Fred Below is testing four PrPak blend varieties this season for yield. His work is part of his "Six Secrets of Soybean Success" multiyear research effort to help farmers get more yield by identifying better management strategies. He places variety selection third in priority order of the six factors, but says he could easily move the factor to No. 2 with closer attention to fertility needs in conjunction with variety selection.

"We know variety selection is most important when combined with fertility and row spacing," he says. "In the nearly 12-bushel-per-acre swing across varieties of similar maturities in six Illinois high-technology plots last year, fertility produced the most yield difference across locations. The high-tech system mitigates other factors, although the drought may have limited the yield swing in 2012."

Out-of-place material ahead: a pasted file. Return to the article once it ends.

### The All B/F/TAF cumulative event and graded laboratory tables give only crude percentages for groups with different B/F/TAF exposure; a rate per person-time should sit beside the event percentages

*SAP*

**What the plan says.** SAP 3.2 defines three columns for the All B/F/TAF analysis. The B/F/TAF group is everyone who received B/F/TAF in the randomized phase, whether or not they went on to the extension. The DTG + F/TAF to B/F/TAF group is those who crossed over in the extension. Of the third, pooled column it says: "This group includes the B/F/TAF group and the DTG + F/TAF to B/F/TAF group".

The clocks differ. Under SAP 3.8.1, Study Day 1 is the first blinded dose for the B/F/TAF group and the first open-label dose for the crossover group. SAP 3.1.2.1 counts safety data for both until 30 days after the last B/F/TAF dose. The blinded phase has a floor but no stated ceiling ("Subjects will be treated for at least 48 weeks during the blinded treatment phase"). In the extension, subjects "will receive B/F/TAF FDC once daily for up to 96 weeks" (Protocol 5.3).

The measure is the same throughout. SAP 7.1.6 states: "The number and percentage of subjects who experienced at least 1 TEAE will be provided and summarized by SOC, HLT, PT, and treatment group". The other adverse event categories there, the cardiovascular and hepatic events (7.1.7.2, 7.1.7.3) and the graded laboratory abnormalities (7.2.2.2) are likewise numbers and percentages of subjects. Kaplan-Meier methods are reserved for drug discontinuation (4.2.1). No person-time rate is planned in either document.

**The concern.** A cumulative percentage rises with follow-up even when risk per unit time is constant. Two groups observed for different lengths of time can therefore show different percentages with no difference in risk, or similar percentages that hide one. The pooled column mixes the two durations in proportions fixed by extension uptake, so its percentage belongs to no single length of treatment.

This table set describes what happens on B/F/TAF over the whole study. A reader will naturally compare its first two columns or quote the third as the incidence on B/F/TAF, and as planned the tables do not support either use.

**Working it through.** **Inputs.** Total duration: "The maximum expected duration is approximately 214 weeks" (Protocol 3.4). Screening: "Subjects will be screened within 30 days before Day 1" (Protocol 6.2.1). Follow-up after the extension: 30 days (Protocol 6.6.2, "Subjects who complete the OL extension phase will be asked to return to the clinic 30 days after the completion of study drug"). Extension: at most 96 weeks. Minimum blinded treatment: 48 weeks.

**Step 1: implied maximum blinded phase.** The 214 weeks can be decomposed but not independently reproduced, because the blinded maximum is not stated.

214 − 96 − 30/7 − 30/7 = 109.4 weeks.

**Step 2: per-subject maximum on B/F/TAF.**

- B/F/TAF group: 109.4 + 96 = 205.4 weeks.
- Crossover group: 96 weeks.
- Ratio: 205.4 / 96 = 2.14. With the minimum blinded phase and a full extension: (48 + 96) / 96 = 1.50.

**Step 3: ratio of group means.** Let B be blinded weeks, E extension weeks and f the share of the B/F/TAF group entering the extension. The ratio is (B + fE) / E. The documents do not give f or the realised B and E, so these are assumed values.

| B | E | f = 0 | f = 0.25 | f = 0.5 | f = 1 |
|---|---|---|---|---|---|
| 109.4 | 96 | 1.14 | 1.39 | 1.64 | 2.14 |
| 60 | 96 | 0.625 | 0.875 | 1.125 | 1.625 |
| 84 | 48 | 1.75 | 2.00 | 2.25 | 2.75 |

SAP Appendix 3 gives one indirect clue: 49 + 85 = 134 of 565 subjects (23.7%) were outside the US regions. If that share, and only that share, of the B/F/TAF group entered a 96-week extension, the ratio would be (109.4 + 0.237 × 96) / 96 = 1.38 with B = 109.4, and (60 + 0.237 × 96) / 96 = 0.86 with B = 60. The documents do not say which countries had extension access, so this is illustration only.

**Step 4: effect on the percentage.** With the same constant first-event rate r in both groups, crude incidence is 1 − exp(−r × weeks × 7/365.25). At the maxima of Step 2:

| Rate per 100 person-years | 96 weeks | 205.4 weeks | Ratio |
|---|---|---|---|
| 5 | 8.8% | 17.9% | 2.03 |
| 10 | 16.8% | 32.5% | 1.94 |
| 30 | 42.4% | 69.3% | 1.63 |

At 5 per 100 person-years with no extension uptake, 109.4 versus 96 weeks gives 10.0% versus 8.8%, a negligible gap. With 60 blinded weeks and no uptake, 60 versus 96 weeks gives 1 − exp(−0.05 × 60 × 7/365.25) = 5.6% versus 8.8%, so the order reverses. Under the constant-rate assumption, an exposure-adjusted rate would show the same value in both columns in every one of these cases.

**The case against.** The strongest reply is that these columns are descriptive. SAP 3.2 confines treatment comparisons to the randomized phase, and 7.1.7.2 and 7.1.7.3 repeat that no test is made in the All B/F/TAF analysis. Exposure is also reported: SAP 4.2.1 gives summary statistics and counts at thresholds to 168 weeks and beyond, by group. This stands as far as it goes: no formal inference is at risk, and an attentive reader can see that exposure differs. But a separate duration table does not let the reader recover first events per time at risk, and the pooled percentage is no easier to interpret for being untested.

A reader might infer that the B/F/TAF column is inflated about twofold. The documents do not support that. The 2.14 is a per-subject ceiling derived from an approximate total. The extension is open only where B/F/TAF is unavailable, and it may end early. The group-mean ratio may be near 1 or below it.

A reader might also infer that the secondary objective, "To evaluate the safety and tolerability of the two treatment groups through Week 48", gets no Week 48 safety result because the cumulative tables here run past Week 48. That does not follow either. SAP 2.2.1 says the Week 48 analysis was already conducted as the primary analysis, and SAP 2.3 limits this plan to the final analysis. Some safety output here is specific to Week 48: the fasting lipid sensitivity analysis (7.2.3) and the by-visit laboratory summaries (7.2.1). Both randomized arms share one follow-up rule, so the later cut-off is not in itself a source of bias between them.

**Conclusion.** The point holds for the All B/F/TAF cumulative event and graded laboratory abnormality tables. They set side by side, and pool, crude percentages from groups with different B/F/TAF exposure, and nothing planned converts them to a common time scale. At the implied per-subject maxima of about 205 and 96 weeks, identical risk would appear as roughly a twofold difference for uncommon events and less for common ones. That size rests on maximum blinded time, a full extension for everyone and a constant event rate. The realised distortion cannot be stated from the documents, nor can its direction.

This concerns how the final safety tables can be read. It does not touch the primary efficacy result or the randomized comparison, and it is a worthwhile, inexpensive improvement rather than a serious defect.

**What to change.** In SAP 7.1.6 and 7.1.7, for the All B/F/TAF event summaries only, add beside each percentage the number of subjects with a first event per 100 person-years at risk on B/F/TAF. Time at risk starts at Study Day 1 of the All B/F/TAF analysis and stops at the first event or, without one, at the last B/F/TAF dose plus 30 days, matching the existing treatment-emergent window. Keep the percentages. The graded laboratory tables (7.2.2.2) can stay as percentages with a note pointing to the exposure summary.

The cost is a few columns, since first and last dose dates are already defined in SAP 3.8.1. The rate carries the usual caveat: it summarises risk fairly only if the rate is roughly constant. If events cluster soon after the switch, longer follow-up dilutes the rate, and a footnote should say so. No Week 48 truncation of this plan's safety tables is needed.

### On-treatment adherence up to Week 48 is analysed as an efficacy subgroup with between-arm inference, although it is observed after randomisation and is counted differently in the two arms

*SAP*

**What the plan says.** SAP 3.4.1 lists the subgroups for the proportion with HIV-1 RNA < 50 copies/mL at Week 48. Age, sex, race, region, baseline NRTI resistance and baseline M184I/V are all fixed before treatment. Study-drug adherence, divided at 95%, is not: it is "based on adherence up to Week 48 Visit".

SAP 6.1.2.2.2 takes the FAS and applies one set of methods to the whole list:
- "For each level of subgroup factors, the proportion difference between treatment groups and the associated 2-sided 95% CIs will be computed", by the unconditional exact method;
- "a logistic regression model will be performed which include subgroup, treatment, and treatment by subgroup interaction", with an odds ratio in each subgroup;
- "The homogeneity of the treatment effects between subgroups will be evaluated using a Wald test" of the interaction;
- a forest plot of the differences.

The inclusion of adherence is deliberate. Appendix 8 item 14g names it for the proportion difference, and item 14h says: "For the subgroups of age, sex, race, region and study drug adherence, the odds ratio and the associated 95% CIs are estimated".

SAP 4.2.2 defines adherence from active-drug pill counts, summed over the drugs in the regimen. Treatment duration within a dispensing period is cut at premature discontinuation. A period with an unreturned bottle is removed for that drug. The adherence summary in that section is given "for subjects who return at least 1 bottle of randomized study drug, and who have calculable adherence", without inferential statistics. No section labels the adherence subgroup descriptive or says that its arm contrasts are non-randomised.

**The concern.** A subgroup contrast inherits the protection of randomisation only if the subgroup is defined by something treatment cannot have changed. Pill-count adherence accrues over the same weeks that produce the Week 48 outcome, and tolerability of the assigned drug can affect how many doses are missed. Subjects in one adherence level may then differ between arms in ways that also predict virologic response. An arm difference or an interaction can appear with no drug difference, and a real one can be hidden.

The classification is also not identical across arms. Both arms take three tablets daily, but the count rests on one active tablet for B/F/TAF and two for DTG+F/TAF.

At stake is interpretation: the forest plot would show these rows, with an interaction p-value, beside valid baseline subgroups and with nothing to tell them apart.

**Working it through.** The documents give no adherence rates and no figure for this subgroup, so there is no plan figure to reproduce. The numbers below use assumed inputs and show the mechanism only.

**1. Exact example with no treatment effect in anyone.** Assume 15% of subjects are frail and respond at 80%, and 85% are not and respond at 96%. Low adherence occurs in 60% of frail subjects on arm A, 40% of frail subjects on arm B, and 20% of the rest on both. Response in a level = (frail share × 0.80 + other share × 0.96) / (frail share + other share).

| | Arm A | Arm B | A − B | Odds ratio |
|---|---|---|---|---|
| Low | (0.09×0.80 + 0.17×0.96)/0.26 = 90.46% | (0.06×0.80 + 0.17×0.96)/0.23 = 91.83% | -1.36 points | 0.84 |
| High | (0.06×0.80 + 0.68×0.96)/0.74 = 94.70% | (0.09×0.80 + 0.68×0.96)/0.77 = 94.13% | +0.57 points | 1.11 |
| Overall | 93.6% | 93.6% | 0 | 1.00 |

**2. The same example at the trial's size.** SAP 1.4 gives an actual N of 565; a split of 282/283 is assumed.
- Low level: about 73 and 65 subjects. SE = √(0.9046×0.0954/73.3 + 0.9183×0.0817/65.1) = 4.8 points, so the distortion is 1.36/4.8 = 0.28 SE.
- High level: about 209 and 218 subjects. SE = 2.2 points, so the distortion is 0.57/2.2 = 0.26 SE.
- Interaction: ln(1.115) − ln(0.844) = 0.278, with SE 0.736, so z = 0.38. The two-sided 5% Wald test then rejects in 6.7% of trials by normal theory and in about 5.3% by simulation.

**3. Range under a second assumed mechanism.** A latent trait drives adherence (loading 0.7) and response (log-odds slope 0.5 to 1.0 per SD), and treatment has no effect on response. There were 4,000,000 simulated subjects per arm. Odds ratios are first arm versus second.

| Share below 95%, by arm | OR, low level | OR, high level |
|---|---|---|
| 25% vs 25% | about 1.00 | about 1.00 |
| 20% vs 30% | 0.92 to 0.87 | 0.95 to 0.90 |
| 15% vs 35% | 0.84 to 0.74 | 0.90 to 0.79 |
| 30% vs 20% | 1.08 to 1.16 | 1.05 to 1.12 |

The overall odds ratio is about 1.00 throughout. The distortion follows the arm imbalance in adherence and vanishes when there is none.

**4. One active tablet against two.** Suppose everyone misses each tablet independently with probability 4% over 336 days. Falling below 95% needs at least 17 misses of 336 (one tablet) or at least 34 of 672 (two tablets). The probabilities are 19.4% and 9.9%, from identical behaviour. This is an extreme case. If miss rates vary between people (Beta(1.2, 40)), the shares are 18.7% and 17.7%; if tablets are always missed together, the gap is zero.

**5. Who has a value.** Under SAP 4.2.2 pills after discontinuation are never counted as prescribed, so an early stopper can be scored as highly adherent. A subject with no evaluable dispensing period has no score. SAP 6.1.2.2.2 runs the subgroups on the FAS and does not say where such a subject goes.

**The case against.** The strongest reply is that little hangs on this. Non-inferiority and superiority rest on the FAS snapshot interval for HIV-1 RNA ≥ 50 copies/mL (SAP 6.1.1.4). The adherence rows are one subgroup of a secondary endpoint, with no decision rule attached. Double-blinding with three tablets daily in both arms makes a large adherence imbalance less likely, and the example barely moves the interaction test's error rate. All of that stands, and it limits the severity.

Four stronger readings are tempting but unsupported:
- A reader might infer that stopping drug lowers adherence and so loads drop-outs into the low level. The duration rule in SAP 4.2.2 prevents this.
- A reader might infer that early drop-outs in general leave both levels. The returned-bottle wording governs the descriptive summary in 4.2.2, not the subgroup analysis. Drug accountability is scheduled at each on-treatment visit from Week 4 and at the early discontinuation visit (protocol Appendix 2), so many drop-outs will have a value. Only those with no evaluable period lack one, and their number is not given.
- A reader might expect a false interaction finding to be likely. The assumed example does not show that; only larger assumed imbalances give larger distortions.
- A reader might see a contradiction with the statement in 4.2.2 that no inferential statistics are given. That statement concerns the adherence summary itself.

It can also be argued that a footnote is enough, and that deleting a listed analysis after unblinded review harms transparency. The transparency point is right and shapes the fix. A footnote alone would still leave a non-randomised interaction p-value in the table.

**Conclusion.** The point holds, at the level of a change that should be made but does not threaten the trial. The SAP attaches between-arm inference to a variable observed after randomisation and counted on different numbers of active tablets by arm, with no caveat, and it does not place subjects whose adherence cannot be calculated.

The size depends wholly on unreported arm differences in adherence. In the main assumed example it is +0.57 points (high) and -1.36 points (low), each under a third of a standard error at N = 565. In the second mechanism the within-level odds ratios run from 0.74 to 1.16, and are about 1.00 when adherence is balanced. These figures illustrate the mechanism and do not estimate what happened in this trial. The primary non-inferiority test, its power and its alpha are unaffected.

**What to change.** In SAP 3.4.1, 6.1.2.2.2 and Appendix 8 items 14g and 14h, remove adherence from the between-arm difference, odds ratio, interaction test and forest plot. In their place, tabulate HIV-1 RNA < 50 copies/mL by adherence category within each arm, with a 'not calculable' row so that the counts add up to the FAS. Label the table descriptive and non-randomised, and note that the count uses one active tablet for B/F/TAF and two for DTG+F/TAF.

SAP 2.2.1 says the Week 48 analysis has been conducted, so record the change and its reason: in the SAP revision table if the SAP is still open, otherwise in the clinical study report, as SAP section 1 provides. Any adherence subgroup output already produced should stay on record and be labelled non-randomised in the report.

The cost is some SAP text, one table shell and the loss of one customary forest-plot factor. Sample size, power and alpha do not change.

He encourages farmers to improve soil fertility through balanced crop nutrition andfertilizer placement technologies to get the most out of the full-season varieties chosen.

"Soil fertility is the most overlooked component of soybean management for high yield," says Below. “Phosphorus, in particular, can be immobilized in soil and might not be available in sufficient quantities for modern soybeans. High-yield potential management systems (70 to 80 bushels per acre) remove as much phosphorus from the soil as does 150-bushel corn. Our work with corn has shown that spring placement of phosphorus in a band 4-6 inches beneath the row improves early plant growth and vigor. We anticipate a similar response for soybeans."

Other newer technologies – such as biological seed treatments that establish favorable relationships between the soybean plant and microorganisms – could also be a management strategy for enhancing uptake of critical nutrients like phosphorus and nitrogen. Below recommends complete seed treatments, particularly for farmers who plant early in the season. Fungicide, insecticide and nematicide treatments added an average 2.6 bushels per acre to yield in 2012.

 

 Six secrets of soybean success